Prioritization is a critical skill for product managers. Google reports over 12,200,000 results for “product manager prioritization”. Prioritization is a key skill.product managers use for feature selection, tech debt prioritization, sales campaign prioritization, and packaging/pricing decisions to name a few. There are a few fundamental techniques like Pareto analysis that can help support the myriad of product management prioritization frameworks.
Pareto was appointed professor of economics (1893) at the University of Lausanne, where he remained for the rest of his life. In 1906 he made the famous observation that 20% of the population owned 80% of the property in Italy, later generalized by Joseph M. Juran on the Pareto principle (also known as the 80-20 rule ).
From a product management perspective, Pareto analysis translates into 80% of the outcomes are due to 20% of the causes. In other words, focus first on the items that have the most impact. Here’s an example that categorizes customers’ revenue contribution:
As this table indicates, 44% of the customers base accounts for over 90% of the revenues. Conversely, 33% of the customer base accounts for only 1.1% of the revenues. In this case, product managers should focus on the priority needs of the top customers first. Regretfully, the needs of the bottom-tier customers could be safely ignored.
Product managers often get push back on prioritization decisions. Data like this can go a long way to overcoming objections.
Pareto can help you identify which problems you should tackle first. Consider the following analysis:
The table shows the frequency of customer support ticket types. Most support organizations track not only major types of problems but subcategories as well. They also typically assign a severity level as well. Severity 0 is system down, severity 1 major function down, etc.
You can further refine this analysis by adding customer revenue tiers:
As the table indicates, the lowest tier customers (<$20K/year) are responsible for the overwhelming majority of the customer support tickets.
When you add in revenue contribution, you can identify which problems should be the highest priority to address:
While the top three tiers only account for 16% of the total tickets, they ae resopnsible for over 90% of the revenue. Resolving the root causes of these customers issues shold be a top priority
You can leverage Pareto analysis in many ways aside from customer support. Once you have built your base data set you can add in many topics. For example, if you look at customer flux analysis (month to month revenue trends – flat, grow, decline, etc.) you can see some interesting trends:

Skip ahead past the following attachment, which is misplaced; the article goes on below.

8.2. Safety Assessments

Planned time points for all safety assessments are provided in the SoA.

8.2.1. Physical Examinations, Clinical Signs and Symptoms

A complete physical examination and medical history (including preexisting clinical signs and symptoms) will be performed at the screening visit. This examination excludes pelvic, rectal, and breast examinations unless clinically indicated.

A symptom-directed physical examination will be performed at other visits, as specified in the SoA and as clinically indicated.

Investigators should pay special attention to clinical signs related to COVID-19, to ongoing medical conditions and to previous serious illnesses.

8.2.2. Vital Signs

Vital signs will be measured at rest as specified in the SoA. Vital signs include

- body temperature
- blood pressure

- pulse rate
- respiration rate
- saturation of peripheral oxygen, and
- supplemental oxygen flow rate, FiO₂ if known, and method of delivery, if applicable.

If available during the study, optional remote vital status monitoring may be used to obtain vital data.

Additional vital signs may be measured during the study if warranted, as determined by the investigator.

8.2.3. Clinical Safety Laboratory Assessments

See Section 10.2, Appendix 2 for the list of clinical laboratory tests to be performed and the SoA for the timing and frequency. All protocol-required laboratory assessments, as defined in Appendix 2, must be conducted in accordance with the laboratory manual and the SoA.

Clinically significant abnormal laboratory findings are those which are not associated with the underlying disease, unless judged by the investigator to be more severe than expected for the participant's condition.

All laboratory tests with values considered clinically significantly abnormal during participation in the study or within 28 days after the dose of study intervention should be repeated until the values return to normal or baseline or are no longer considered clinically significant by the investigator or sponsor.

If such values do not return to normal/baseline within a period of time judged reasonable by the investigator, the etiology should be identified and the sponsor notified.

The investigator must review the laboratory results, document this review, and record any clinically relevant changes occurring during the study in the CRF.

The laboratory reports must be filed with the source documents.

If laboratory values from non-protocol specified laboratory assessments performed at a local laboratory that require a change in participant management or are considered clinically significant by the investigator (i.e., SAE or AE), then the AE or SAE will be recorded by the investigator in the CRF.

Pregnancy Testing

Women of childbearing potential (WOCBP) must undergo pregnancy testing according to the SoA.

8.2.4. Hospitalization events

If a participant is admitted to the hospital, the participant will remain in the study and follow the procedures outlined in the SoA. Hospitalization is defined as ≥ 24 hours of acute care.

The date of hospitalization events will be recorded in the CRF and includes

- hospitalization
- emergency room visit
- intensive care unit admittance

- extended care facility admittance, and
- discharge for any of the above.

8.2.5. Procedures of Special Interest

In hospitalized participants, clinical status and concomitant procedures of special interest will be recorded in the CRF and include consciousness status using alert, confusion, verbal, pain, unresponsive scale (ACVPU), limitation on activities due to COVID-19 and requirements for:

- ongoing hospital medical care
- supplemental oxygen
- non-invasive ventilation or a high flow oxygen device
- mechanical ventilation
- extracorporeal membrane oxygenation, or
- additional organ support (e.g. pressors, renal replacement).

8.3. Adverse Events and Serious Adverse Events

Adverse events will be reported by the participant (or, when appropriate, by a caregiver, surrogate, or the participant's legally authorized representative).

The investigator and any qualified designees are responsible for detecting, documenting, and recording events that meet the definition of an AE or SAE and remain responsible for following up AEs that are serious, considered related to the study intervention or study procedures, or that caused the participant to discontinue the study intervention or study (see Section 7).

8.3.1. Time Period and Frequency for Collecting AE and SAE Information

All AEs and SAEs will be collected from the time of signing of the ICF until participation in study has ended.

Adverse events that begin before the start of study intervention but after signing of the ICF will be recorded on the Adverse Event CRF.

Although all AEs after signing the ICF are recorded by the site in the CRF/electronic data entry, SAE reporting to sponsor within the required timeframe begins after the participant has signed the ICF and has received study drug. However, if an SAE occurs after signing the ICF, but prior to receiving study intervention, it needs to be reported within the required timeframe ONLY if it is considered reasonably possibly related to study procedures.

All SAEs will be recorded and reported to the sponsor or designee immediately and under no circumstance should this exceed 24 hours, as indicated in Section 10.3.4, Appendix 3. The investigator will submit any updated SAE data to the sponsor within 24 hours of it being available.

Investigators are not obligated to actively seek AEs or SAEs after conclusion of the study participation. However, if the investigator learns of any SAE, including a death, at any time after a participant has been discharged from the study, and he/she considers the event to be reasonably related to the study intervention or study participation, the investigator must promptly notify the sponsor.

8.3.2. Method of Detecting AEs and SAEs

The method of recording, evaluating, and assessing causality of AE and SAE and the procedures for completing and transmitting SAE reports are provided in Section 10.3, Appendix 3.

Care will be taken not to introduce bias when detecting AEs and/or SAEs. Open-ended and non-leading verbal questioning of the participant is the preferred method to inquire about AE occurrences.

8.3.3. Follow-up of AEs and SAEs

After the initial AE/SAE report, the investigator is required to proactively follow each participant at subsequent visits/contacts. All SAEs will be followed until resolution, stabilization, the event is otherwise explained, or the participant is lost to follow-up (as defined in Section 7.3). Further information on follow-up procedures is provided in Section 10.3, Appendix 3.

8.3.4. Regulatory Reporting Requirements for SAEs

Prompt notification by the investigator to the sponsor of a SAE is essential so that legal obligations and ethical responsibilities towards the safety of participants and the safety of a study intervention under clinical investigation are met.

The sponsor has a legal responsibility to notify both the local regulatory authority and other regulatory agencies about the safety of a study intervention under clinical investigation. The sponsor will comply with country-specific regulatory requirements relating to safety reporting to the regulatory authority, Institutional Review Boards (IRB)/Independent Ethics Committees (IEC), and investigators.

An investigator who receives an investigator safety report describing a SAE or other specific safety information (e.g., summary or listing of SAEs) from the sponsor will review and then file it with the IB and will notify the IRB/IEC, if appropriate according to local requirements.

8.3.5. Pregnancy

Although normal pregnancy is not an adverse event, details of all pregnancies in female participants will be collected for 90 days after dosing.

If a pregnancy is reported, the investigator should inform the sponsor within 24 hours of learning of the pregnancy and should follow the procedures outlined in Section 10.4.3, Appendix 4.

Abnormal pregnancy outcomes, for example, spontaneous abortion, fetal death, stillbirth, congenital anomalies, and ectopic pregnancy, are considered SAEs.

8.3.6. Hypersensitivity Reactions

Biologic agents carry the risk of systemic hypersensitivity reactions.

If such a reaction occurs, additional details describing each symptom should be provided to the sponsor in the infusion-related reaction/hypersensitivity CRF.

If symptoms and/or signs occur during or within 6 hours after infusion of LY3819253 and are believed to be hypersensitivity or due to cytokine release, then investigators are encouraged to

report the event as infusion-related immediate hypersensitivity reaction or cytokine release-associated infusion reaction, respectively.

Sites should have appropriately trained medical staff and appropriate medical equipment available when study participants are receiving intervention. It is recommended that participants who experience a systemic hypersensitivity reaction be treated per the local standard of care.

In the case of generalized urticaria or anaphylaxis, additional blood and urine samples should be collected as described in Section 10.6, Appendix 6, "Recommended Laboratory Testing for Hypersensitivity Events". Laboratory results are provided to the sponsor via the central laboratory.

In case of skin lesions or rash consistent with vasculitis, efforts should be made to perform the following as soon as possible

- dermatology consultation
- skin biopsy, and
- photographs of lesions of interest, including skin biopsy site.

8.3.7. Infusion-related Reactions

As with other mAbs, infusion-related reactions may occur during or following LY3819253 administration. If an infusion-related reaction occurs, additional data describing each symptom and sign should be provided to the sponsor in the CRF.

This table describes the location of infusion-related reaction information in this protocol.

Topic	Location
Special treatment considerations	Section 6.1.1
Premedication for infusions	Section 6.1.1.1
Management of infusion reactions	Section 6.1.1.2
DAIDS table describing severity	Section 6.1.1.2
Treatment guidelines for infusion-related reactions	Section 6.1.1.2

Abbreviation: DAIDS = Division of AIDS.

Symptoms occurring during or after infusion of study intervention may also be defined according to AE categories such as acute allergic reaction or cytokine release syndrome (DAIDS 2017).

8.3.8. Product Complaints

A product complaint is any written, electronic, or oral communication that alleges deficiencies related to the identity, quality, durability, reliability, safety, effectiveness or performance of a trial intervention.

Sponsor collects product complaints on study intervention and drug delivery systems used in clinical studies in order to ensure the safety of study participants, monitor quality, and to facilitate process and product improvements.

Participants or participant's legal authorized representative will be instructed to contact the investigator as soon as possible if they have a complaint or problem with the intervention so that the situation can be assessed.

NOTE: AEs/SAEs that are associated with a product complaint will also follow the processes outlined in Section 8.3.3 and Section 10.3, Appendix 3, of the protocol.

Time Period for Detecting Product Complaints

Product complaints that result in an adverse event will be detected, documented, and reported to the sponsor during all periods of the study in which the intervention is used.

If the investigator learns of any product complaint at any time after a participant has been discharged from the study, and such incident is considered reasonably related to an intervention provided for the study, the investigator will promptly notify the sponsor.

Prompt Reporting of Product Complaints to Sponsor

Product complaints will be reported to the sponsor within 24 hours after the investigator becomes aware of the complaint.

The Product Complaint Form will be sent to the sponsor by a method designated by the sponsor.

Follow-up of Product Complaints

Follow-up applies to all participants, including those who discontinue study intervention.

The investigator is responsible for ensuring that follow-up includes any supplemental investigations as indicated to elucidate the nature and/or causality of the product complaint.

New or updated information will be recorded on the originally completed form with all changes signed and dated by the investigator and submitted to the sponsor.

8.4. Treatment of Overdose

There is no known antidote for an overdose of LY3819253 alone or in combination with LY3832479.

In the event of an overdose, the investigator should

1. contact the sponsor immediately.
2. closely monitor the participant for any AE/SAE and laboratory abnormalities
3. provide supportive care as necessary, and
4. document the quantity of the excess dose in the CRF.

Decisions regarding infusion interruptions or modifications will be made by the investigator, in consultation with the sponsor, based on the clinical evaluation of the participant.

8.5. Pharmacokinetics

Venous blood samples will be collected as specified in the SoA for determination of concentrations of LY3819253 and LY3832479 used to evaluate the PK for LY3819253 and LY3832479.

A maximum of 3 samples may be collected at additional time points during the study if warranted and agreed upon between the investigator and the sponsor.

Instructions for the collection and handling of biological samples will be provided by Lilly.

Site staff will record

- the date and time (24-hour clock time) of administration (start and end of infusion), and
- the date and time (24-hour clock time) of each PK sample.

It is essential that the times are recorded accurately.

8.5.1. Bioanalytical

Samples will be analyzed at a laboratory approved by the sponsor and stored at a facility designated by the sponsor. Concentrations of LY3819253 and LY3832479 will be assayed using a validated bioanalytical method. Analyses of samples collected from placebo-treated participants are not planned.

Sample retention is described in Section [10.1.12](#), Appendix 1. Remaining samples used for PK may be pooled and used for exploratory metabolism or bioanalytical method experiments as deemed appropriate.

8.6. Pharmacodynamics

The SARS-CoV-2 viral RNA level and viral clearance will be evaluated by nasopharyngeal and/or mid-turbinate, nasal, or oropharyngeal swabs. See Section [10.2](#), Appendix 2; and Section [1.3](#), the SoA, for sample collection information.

You can focus on one category, attrition, to see what months are the highest:
You can then investigate why these changes are happening Once you build your core data set your are only limited by your imagination.
The process begins with assembling some base data. Generally extracts from customer service, sales force automation, and accounting systems are best. Extracts from Agile support systems (Jira, Trello, Rally) can be helpful too.
A challenge you will probably face is that there may not be one common customer identifier across all of the systems you are interested in. You may have to build some type of cross-reference or proxy solution. It is critically important to be able to tie customer billings, sales, customer support, and backlog data together.
Once you have your base data you will have to manually augment it. For example, if you have annual customer revenue data, you will need to add the revenue tier the customer fits in. There may be other data categories you want to add. Unfortunately doing it manually is often the best way. If you are an advanced Excel user you can use features like VLOOKUP.Don’t let the prospect of manual data entry put you off. The benefit from a good base data set is worth the investment.
Once you have your base data squared away you can start your data analysis. Excel pivot tables are a wonderful tool to use. If you are comfortable with SQL and have access to a business intelligence tool (Tableau, SAS, PowerBI) you can use them as well.
Your imagination is the only limit to the types of analyses yuo can develop. It is important, however, that the base data you use is recognized as valid in your company. Many analytical projects have been derailed when a stakeholder objects to the accuracy of the base data.
Once you have built a solid set of analyses, try and automate what you can. This should not be a one-time process. You should be able to produce these analyses on a regular basis with current data.
Years ago I ran a large customer service organization for a SaaS company with over 120 people spread out across five locations. Working with an IT Analyst we were able to build a customer scorecard that an agent could pull up on a moment’s notice. It consolidated data from our customer support system (Vantive), our call management system (Avaya), and our accounting system (JD Edwards). Fortunately, we had a common customer identifier across all of these systems.
The scorecard listed the usual customer identification information, a list of the products and services they had purchased, a summary of their tickets organized by problem type and subtype, the average hold times the customer had experienced, the elapsed time to resolve tickets, revenue tiers, service renewal dates, payment history and dozens of other facts. This enabled the customer service agents to understand how important each customer was.
Pareto analysis is a great tool. You can analyze all types of data like customer billings and customer support tickets. Product managers can focus on what are the most impactful items first. The data can also help them justify priority decisions, especially when the answer is no.